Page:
Type Script

  1. Accuracy with Type Checkers: Getting a platform that makes it easier for developers to create an accurate and predictable code that will eliminate common errors such as typos or incorrect value-type assumptions. Such errors are detected during the compile stage by type checkers.
  2. Seamless IDE Integration: With the information of types, an IDE can become more productive by providing useful features such auto-complete. It is open source, but you only get the clever Intellisense as you type if you use Microsoft’s Visual Studio.
  3. It is now possible to perform code refactoring operations like renaming functions or variables automatically and safely.

TypeScript vs JavaScript
Type Script is JavaScript with high level language features

TypeScript vs JavaScript

In relation to its structuring mechanism, TypeScript introduces the concept of a class-based object-oriented programming, making it much easier to structure code into classes, create a class hierarchy and manage the visibility of data throughout a system.

But in the JavaScript code, private members are publicly accessible. However, it is possible to hide methods and variables within JavaScript by placing them within a constructor function and making them accessible to the class internals through a closure.


TypeScript uses the concept of internal and external modules.

In the case of JavaScript, every variable/- function that isn’t defined in a function is created in a global scope. Variables defined without a “var” keyword will also be created. Cluttering the global namespace will cause naming conflicts. If this happens, variables or functions in the global scope will override existing ones with the same name and can create some untraceable errors.

TypeScript’s internal modules follow the same structure as namespaces as they allow defining of symbols like variables classes and the global scope. External modules are how TypeScript defines asynchronous loaded modules for either node.js or require.js module-loadingsystems.TypeScript also employs the use of a module to declare the application program interfaces that third-party libraries expose.

TypeScript Benefits

Here are some benefits that make Type- Script a prominent language:

  • A platform for safe and automatic refactoring.
  • High-visibility APIs and type declaration code contracts.
  • Easy error detection during compilation.
  • Class-based object orientation, with private members and an interface module support.
  • Easy interoperability of JavaScript code.
  • It allows you to convert any JavaScript code into a valid TypeScript code.
  • There is low or no risk in trying Type- Script since it can be removed as easily as it was installed.

The best part about TypeScript is that it allows you to begin with a JavaScript code and eventually add type annotations.

TypeScript Cons

Although TypeScript comes with loads of features and advantages, TypeScript also has its fair share of cons and limitations. So here are a few drawbacks of Type- Script compared to JavaScript:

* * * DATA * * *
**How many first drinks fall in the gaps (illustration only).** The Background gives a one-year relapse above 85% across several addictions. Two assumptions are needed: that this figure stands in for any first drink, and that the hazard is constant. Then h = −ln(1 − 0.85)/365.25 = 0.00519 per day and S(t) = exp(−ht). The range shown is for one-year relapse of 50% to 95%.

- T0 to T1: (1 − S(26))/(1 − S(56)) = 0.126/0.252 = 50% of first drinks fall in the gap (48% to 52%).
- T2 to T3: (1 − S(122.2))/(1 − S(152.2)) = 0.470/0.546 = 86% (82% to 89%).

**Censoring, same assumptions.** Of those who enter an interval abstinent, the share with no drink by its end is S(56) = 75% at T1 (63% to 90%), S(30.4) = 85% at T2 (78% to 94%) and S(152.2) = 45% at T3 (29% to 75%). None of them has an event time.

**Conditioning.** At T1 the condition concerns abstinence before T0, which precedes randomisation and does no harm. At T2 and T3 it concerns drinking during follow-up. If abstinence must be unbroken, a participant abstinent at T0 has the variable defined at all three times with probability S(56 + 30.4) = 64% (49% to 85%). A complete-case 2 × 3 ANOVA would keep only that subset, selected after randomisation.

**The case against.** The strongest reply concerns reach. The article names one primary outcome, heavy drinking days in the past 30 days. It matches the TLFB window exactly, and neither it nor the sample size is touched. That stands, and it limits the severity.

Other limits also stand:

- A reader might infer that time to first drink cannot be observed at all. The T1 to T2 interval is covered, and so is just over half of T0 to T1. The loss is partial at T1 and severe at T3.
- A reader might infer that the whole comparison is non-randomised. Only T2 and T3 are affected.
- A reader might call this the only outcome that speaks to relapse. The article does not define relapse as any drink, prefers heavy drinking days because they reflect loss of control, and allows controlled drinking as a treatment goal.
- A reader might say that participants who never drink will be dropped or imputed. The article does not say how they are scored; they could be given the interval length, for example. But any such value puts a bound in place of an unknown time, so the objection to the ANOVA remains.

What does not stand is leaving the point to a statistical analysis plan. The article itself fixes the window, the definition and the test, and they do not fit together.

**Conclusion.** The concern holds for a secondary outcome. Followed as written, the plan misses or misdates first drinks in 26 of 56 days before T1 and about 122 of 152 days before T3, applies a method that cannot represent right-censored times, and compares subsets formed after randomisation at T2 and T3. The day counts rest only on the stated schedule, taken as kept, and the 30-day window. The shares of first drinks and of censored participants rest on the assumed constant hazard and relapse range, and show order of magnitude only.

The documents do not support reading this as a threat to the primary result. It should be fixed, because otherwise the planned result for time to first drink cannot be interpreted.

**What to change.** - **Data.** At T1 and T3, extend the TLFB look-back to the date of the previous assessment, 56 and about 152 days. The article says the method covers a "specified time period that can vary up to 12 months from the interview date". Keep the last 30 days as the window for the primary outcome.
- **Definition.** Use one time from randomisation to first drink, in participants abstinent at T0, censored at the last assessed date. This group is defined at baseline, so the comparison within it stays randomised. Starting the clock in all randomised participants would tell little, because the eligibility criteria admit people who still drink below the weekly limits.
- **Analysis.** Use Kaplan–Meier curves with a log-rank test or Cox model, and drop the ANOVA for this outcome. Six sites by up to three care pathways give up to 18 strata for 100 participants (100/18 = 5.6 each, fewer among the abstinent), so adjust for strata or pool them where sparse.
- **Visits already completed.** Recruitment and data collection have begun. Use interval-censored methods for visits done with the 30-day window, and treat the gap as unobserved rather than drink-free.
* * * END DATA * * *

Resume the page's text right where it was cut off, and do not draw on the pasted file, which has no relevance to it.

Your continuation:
• To obtain the most out of TypeScript, developers are required to employ the use the type annotations at every point of their code, making such a dynamic language seem tedious and cumbersome. So, you’re going to have to devote plenitude of focus and effort while writing a strongly-typed JavaScript code.
    • Although the TypeScript system is way more flexible than what one typically finds among mainstream languages, it is still nowhere as flexible as the JavaScript language itself. In fact, JavaScript extends itself to a strong deal for TypeScript since it imposes a strongly-typed language system to make it easier to use with JavaScript, which is intrinsically dynamic.
  • Not all JavaScript patterns are 100% compatible with TypeScript. In fact, many commonly used JavaScript patterns can be difficult or impossible to use in Typescript. And although developers are working to create a smoother integration, it will take a couple of years to reach that point.

Why to use TypeScript:


TypeScript is a language that generates plain JavaScript files. The code produced follows all the JavaScript rules (the “good parts”) and thus is clean and modular (one file per class). You can export namespaces (modules) and to be honest most of the time the produced JavaScript is fairly the same as what we can do.

Developer Reach:

Furthermore, we can reach more users who can be afraid by JavaScript. Type-Script is for instance a good way for C#, Java and all strong typed languages developers to start developing for the web.

It technically boils down to its usage, for example, using TypeScript is much more advantageous for medium-large scale projects, but might not make as much sense for smaller projects.


As an example, here’s some Typescript (you can play with this in the Typescript Playground) and the Javascript code that it would produce.

Notice how the Typescript defines the type of member variables and class method parameters. This is removed when translating to JavaScript, but used by the IDE and compiler to spot errors, like passing a numeric type to the constructor.

typescript vs javascript

It is by no means an improved version of JavaScript, nor a complete replacement for the same. In fact, in order to use and make the most out of TypeScript, a developer or development team will need to be fairly well-versed with TypeScript as well as JavaScript.